Chart B

Rapid increase in growth ESG equity funds

Rebased total net assets (TNA) of euro area equity funds

(TNA, rebased to 1 in 2015, December 2015 to June 2021)

Sources: EFPR and ECB calculations.
Note: The chart is based on a representative sample of equity funds in EPFR.

The growth of sustainable finance also provides important impetus for further developing and integrating EU capital markets. For example, the green bond market currently displays a higher degree of integration across the euro area than the aggregate bond market[7], with euro area issued green bonds being roughly twice as likely to be held cross-border by euro area investors than euro area-issued bonds overall.[8] While this still constitutes a relatively small segment, there could be important lessons for the wider integration of European capital markets. The relatively low home bias in green bond markets suggests that financing the climate transition could help advance financial integration as green capital markets deepen further. Another example comes from ESG and “green” investment funds: their investors seem less likely to withdraw following negative performance than non-ESG investors.[9] This could reflect a more stable and committed investor base in sustainable assets.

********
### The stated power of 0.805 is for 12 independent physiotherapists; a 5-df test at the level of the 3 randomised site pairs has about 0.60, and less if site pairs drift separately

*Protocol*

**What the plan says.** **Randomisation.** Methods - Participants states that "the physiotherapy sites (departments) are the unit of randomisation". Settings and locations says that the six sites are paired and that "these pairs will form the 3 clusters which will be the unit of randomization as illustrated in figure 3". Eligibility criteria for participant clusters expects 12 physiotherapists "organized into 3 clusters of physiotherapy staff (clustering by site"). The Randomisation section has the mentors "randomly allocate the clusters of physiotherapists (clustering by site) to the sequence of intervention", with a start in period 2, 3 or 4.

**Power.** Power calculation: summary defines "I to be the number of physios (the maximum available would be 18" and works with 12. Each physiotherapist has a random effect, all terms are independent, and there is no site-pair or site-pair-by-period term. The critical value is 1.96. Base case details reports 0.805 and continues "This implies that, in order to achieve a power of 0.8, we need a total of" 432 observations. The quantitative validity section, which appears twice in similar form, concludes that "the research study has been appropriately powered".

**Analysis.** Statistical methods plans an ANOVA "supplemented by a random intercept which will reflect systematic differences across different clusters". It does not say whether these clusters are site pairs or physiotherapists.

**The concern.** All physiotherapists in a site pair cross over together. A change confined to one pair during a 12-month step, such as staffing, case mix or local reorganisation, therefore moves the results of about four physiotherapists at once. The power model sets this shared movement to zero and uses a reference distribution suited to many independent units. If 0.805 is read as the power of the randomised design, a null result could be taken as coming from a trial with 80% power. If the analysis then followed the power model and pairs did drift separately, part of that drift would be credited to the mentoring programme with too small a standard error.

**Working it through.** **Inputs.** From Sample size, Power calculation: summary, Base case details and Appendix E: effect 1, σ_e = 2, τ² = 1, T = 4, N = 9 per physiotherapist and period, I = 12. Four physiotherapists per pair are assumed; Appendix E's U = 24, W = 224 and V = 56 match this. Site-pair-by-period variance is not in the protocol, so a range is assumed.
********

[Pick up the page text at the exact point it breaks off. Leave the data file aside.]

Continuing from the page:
At the same time, there is a risk that these positive developments are of a temporary nature as the fragmentation in underlying capital market structures and lack of standards become a constraint. One key risk for green capital markets is greenwashing, which may both inhibit further growth in green finance and impede the ability of such financing to effectively support the transition to a low-carbon economy. In particular, insufficient standardisation and a proliferation of ESG rating providers for firms and investment funds may create confusion and hamper market integration.[10] Also, ESG labels do not necessarily reflect a green investment focus. Therefore, clearer standards on green versus ESG products are needed to support the low-carbon transition. The absence of standardisation, transparent and consistent reporting and second-party verification of green bonds may also undermine trust and impede their market growth. Moreover, the reporting standards and second-party verification must help assure companies’ overall commitment to the transition to a greener economy. New instruments, such as sustainability-linked bonds and sustainability-linked loans, have been designed to link borrowing costs to specific company-level sustainability targets, and have in part been driven by investors’ concerns about greenwashing in existing sustainable financial products. However, they require further assessment of environmental performance of their issuers as well as standardisation, reporting and verification to efficiently foster the transition. Beyond greenwashing, there is the risk that green capital markets will ultimately hit the same limits that now restrict the integration and resilience of broader capital markets unless further action is taken to address structural impediments – such as national differences in insolvency rules, investor protection and taxation – and to strengthen cross-border supervision.